• African-Americans and Native Americans are overrepresented. So are those who identify as LGBTQ, and men. 
  • The good news: decreasing family and veteran homelessness.


  • Rising rents have left a 1.4 million shortage of homes for lower-income Californians. 
  • Misconceptions: Conventional wisdom is that California weather and tolerance draw drifters, but in San Francisco, only 8% of homeless people are from out-of-state.


  • Shifting city resources to eviction counseling, emergency rental assistance and other homeless prevention.
  • $1 billion in this year’s state budget to help cities build shelters, long-term housing and make other one-time investments.  

Read the full explainer, including other states’ solutions, here.

Expanding conservatorships

Mark Rippee, who developed schizophrenia after a traumatic brain injury, has been living on the streets for years. Photo by Anne Wernikoff for CalMatters
Mark Rippee has been living on the streets for years.

One frequently touted solution to homelessness is for the state to expand conservatorships — a way of compelling people with mental illness to be confined and/or receive treatment. But capacity to provide such treatment is inadequate.

In the latest installment of CalMatters’ series “Breakdown: Mental Health in California,” contributing writer Jocelyn Wiener explores the experience of sisters who have resorted to a community Facebook page — and its 2,000 Solano County members — to track their brother. Mark Rippee lives on the streets, having developed schizophrenia after a motorcycle accident left him blind and with a traumatic brain injury. 

His sister Linda Privatte: “The law has stopped Mark from getting treatment. The law. Not us.”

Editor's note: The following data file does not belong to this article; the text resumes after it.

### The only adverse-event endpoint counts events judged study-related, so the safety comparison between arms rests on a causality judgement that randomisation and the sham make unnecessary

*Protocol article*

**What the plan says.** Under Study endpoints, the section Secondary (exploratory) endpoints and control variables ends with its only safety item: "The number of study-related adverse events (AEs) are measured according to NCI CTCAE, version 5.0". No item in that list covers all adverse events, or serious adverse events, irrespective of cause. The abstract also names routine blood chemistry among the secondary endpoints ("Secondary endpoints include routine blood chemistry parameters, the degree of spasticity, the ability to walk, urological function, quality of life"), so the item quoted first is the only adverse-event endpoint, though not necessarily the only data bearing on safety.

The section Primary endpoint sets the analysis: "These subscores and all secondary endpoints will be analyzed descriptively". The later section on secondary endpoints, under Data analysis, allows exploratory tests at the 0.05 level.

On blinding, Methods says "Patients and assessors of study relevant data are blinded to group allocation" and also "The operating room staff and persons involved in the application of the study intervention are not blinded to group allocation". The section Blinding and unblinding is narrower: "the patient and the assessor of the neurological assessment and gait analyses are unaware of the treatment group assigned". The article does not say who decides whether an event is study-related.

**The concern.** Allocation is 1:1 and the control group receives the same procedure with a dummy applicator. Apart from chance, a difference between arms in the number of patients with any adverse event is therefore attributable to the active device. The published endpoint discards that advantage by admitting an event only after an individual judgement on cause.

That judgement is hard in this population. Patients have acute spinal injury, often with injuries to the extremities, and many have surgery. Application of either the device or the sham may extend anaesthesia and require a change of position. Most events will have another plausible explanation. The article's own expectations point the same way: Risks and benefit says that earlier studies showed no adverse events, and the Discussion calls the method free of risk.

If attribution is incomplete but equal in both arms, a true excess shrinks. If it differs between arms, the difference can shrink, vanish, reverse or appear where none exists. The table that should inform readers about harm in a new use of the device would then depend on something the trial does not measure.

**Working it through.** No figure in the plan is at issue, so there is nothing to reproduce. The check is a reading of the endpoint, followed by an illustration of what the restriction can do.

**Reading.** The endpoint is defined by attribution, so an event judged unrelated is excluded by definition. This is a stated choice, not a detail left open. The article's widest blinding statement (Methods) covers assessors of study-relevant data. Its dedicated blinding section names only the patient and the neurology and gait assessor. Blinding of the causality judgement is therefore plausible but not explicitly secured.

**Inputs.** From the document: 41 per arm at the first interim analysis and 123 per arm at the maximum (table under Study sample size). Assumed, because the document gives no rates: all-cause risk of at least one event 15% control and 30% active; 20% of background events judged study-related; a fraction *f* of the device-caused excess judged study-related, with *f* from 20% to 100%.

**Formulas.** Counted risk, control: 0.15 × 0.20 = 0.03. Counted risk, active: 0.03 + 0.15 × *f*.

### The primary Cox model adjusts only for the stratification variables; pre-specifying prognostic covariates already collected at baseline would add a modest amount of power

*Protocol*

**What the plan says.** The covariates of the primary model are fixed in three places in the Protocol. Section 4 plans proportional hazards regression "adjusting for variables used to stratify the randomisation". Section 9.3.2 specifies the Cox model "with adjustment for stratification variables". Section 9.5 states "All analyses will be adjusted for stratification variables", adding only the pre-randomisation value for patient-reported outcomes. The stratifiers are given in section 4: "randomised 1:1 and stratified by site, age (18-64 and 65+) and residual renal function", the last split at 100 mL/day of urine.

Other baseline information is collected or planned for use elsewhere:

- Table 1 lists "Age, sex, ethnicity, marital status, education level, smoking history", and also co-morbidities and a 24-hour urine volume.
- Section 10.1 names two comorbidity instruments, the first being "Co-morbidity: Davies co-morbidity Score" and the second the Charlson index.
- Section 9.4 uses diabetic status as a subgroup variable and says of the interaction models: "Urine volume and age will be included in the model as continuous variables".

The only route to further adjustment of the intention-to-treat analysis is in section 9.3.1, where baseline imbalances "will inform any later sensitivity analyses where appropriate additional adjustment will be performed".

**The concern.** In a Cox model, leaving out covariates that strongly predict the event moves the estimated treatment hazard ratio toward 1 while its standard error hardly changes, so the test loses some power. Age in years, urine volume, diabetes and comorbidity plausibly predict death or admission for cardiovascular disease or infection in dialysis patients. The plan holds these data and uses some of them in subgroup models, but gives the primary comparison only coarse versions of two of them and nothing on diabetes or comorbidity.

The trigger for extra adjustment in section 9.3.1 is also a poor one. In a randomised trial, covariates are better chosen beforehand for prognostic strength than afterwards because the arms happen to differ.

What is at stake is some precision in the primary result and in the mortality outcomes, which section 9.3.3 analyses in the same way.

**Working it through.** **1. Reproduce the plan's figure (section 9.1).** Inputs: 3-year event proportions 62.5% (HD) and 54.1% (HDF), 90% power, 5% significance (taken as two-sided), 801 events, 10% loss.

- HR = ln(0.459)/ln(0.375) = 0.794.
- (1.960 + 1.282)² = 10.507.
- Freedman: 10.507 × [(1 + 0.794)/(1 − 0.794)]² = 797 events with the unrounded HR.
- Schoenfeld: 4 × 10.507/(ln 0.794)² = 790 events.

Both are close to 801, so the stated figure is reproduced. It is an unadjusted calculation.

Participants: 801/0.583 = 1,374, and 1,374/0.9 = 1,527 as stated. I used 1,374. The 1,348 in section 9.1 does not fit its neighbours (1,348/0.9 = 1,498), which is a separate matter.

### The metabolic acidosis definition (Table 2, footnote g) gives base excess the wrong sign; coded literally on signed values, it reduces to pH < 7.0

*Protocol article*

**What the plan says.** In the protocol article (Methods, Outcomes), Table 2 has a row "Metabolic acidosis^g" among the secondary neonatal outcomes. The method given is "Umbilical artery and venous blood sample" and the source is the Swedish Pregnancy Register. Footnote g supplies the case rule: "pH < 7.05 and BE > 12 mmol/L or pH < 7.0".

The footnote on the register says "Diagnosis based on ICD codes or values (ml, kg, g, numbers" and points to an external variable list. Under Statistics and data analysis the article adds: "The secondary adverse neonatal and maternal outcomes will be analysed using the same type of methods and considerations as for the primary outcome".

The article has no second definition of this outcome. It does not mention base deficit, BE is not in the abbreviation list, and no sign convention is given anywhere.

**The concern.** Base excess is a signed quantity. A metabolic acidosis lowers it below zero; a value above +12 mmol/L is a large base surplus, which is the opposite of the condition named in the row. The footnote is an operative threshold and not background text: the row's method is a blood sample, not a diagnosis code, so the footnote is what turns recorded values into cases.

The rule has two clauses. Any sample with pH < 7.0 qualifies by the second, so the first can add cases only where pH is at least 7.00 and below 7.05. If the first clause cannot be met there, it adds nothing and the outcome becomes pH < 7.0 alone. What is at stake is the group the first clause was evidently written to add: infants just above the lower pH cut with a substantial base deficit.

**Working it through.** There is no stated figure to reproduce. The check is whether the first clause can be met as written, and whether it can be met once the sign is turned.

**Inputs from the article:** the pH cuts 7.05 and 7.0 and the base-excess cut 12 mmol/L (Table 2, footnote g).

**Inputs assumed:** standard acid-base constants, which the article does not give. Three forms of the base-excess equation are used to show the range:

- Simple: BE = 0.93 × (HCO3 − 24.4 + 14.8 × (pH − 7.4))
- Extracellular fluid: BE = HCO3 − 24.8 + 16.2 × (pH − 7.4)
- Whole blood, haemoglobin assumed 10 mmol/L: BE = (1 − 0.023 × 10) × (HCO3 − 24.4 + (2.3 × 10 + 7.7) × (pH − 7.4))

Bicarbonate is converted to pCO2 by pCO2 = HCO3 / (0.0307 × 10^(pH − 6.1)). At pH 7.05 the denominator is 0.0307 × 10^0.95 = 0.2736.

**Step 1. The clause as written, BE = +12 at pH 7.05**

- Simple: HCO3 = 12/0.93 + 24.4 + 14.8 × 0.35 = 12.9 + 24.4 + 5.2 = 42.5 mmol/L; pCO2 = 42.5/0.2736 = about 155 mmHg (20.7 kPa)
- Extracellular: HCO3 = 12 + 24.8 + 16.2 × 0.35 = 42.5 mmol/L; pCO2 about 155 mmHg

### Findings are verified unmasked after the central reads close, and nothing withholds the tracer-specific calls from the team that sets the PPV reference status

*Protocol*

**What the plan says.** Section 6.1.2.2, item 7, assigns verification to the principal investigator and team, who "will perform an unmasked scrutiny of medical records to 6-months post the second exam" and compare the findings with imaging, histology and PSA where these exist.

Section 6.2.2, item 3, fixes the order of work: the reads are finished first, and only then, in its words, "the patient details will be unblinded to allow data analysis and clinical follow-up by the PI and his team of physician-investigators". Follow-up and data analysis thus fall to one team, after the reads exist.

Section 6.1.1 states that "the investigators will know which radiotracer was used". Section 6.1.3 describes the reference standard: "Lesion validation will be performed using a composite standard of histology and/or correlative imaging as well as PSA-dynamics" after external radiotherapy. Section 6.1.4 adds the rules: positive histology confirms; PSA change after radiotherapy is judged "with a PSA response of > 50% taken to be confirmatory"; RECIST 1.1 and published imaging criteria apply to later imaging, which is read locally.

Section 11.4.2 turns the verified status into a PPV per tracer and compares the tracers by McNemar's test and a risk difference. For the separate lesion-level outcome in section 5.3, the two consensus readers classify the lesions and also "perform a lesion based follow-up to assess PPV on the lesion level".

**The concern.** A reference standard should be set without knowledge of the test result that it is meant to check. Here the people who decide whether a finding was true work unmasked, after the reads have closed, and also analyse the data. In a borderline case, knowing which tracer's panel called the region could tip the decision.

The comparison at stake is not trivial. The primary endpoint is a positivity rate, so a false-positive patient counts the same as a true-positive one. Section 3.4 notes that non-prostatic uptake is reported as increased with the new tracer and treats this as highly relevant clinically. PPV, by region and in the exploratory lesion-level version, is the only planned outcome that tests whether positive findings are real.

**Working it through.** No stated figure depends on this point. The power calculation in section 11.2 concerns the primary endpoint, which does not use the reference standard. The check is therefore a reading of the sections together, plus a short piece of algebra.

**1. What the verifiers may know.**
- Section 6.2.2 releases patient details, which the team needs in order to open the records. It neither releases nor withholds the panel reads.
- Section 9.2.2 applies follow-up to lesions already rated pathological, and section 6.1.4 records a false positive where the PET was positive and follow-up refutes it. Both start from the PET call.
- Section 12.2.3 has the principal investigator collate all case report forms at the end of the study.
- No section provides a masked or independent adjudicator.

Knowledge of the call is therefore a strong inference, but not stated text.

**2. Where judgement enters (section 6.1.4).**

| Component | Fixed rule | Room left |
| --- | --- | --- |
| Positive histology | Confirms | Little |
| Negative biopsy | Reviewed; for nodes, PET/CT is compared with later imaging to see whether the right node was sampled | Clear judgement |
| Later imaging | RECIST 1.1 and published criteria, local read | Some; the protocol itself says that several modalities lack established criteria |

Expect Gov. Gavin Newsom and state lawmakers to reconsider the state’s approach in 2020. A pilot program is testing expanding authority to conserve mentally ill people in San Francisco, although a San Francisco Chronicle spot check found a backlog, with people waiting months for placement.

Some say the better solution is to build out the mental health system. “It’s like cutting more doors into an empty building,” said Dr. Amy Barnhorst of the UC Davis Department of Psychiatry. “There’s not the services there. We don’t have the workforce. We don’t have the treatments.”

Here’s Wiener’s full report.

Next step: Teacher diversity

A new state initiative will seek more teachers like 20-year veteran Darryl McKellar.

California’s educational workforce isn’t keeping pace with the diversity of its student body, reports KQED’s Vanessa Rancano for the California Dream collaboration with CalMatters.

California’s student population is three quarters black or brown, compared with only about one-third of teachers. Fewer than 10% of the state’s teachers are men of color. And just 1% are African-American men. 

Those numbers have to come up if California is to narrow the achievement gap between black, brown and low-income students and their white, Asian and more affluent peers, says Tony Thurmond, state superintendent of public instruction.

A pilot Cal State program is working to recruit Latino and African-American men into teacher training

Key stat: Having even one black teacher from third to fifth grade halved the high school dropout rate for black boys, one study found.  

A look back — and down — at 2019

Last year began amid the ashes of the deadliest wildfire in California history. Then came torrential rains, the superbloom, a marine heatwave, and fires again. 

The view was of a future of more extreme wildfires and rainstorms as climate change drives the Earth’s temperatures higher, writes CalMatters’ Rachel Becker, who rounded up some aerial highlights of the past year. Check these out as you look back on 2019:

Commentary at CalMatters

Joe Buscaino
, Los Angeles city councilman and National League of Cities president
: Presidential candidates must commit to helping solve our housing and homelessness crisis, and tell voters what their plan is to make sure every person has a place to call home. And whoever is elected in November must commit to housing for all.

Heather Cooley, Pacific Institute: California has a chance to model what a truly resilient water system looks like, combining nature and technology to make the most of every drop and dollar.

Stacy Torres, UC San Francisco: Before you toss off an “OK, Boomer” or a head-shaking, “kids these days,” consider our linked lives and destinies.


A scheduling note: What Matters will be taking the rest of this holiday week off, returning to our regular schedule on Jan. 6.